• Lobby! The Secular Coalition for America held a Lobby Day for Reason the day before the Reason Rally. After a morning of training some 200 people had over 125 meetings with Congressional and Senate staff members (Lobby Day for Reason a Success). Sure it was a bit scary and intimidating, but in spite of all the pomp and ceremony, politicians are just people.
  • Write. Write to politicians. Support them when they take unpopular secular stances and challenge them when they don’t. Let them know we are out there and we VOTE.
  • Stand Up. It there a problem with your school or town government in relation to church-state separation issues, then go to a school board meeting or town meeting and speak out. Write a letter to the editor of the local newspaper, to each board member, to the city council and to anyone else in a position of power. If need be, get the aid of the Freedom for Religion Foundation, the ACLU, the Americans United for the Separation of Church and State or American Atheists. Stand up! The religious have had their way for too long. Don’t let them continue to get away with it. They may feel otherwise, but you are doing this for them too. A secular America is the only way to protect their religious freedom!
  • Join. Join any of the above groups and support them in any way you can. Also, get involved with a local group. They can rally around local issues, so you are not alone when you “Stand Up” for what is right. If you are in the Northern Ilinois / Southern Wisconsin area, the Stateline Atheist Society welcomes you.
  • In other words – be an activist in any way you can.

It’s going to be interesting to see what momentum there will be from the Reason Rally. Hopefully it won’t be an end but a beginning of returning this nation back to its secular foundation.

Here’s to Us.



I had planned on continuing my series on Christian unity with a look at baptism. That article is still in the works and will be posted soon; however, I was side tracked by the March issue of New Horizons Magazine. Emblazed on the cover were the words “Adam. Man or Myth.” This immediately grabbed my attention. In the past I have maintained that evolution destroys the traditional foundation of Christianity. I stated:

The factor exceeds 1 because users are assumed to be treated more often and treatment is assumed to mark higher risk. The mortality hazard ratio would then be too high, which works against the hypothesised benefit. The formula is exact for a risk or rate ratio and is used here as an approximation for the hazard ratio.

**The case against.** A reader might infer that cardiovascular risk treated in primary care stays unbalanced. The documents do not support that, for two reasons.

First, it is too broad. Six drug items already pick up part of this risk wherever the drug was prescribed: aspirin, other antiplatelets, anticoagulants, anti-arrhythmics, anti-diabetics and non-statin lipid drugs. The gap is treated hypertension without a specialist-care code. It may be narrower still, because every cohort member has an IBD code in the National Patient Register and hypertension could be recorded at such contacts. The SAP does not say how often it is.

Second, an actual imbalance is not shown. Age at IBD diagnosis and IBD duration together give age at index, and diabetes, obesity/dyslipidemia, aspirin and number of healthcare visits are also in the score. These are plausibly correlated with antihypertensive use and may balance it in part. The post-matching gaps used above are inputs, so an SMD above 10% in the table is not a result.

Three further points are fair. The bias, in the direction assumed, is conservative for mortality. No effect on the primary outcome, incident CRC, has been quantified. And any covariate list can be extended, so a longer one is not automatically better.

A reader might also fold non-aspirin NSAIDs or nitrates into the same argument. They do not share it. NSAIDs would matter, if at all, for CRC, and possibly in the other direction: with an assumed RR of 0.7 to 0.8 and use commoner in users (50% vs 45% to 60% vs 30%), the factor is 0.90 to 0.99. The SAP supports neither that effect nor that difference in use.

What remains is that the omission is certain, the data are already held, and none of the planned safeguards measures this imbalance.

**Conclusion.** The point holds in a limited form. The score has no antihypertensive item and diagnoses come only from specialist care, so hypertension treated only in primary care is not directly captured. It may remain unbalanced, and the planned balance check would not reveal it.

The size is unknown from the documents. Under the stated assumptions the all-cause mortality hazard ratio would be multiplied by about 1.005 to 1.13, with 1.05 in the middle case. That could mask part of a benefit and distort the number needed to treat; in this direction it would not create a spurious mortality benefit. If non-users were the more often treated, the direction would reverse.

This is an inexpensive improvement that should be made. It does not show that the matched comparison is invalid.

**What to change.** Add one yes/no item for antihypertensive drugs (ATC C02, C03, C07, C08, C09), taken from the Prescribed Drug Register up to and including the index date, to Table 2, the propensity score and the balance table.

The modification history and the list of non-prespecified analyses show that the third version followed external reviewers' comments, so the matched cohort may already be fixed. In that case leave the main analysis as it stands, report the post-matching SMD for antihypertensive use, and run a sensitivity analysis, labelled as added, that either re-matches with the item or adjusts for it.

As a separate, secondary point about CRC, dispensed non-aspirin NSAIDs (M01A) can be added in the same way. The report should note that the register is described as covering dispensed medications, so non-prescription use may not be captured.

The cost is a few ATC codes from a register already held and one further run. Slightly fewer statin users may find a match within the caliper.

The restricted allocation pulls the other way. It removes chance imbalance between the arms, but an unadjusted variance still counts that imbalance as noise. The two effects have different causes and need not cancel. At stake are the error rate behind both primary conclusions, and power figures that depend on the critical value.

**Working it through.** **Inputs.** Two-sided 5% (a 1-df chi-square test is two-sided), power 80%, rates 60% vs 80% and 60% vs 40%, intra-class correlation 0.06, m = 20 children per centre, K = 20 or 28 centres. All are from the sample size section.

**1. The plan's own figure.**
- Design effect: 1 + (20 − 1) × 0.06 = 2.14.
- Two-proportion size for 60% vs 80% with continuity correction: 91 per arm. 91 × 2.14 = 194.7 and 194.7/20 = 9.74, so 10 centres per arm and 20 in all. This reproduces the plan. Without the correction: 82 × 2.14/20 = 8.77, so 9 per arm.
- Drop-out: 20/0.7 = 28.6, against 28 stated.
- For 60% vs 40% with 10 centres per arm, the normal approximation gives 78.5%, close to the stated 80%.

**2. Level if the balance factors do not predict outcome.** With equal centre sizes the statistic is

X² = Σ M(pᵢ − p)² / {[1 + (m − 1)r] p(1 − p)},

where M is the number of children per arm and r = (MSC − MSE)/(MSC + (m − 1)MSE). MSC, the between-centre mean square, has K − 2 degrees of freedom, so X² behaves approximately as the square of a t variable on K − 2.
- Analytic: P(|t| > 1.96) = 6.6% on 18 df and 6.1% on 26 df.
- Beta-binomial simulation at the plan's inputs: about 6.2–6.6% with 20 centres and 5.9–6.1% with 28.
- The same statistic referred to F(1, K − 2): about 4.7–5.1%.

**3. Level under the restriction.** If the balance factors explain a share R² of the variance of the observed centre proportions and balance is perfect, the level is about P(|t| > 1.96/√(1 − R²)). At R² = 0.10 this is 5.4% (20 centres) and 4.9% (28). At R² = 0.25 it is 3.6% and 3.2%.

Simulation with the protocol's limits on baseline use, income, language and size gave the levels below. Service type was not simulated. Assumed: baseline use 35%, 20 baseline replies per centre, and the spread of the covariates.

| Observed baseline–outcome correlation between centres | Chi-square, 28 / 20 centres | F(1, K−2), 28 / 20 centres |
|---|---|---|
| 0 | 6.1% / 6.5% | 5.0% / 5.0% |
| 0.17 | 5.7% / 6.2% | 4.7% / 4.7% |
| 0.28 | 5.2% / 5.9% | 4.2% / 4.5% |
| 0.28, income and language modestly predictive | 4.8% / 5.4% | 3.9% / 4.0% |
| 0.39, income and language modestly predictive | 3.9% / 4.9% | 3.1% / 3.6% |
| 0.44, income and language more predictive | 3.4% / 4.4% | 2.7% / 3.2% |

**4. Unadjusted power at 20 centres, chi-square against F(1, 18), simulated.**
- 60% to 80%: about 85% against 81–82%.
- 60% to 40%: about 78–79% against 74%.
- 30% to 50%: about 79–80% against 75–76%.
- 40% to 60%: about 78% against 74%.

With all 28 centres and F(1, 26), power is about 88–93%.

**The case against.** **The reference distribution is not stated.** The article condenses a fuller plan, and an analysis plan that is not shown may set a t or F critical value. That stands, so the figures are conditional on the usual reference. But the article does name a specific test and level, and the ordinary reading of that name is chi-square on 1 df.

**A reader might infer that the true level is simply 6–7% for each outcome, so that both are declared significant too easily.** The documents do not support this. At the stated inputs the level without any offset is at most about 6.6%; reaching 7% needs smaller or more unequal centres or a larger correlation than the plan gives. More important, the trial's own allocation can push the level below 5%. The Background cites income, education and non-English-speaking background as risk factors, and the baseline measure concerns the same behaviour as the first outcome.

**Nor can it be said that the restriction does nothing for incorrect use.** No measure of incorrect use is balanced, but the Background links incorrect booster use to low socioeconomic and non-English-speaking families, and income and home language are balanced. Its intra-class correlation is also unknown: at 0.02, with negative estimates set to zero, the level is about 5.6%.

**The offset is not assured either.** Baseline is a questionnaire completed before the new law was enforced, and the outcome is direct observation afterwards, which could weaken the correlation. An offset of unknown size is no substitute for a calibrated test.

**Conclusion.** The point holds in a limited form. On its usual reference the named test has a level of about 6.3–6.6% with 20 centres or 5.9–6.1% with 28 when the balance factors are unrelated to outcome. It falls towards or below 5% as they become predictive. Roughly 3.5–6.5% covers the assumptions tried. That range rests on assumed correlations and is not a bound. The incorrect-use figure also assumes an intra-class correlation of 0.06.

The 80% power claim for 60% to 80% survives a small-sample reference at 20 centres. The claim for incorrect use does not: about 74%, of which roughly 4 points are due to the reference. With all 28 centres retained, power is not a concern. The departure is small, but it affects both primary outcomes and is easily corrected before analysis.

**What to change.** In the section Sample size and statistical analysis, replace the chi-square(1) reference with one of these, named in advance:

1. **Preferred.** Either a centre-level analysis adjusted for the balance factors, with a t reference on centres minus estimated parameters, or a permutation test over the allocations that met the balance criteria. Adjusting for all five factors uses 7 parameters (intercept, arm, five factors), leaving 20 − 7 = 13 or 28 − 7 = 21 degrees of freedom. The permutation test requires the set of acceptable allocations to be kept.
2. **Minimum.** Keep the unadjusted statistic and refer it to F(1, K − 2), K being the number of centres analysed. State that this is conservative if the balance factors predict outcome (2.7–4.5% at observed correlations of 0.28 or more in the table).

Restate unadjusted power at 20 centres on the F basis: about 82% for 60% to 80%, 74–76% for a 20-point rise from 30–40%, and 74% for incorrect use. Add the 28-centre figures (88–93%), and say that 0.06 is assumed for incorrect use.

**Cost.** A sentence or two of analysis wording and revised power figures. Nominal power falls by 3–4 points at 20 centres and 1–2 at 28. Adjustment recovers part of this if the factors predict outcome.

The big issues as I see are:

If there was no real Adam and Eve and no real Fall, then how did sin enter the world? This sin is supposedly grievous enough that it required a Savior/Redeemer.

If there was no event which caused a Fall, what is the point of a Savior/Redeemer? What was he to Redeem us from? (Why I am an Atheist – Part 7: Evolution)

In fact, it is one of several reasons why I am an atheist today. I was very interested to see what a conservative Christian denomination (The Orthodox Presbyterian Church) had to say. I was not disappointed. Here is a sampling of quotes from a couple articles in the magazine:

My thesis is simple: by questioning the historicity of Adam, one must revise the doctrine of original sin with serious modifications. Even recent purveyors of theistic evolution, who question the historicity of Adam, recognize this to be the case… if Adam is not the responsible agent for casting the human race into a condition of sin and misery, then at whose feet should we place the blame for our human predicament? Does it not follow, if one removes the historicity of Adam from the equation and if our historical forefather Adam is not responsible for our condition of sin and misery, that someone else must bear that responsibility? It seems to this author that the necessary consequence is to make God responsible for the evil we observe in the world. (Should we still believe in a historical Adam? by Bryan D. Estelle)

If it is not true that all human beings descend from Adam, then the entire history of redemption, as taught in Scripture, unravels. The result is no redemptive history in any credible or coherent sense… If Adam was not the first man, who fell into sin, then the work of Christ loses its meaning… By now it should be clear that questioning or denying the descent of all humanity from Adam as the first human being has far-reaching implications for the Christian faith. It radically alters the understanding of sin, particularly concerning the origin and nature of human depravity, with the corresponding abandonment of any meaningful notion of the guilt of sin. It radically alters the understanding of salvation, especially in eclipsing or even denying Christ’s death as a substitutionary atonement that propitiates God’s just and holy wrath against sin. And it radically alters the understanding of the Savior, by stressing his humanity, especially the exemplary aspects of his person and work, to the extent of minimizing or even denying his deity. (“All mankind, descending from him…”? by Richard B. Gaffin, Jr.)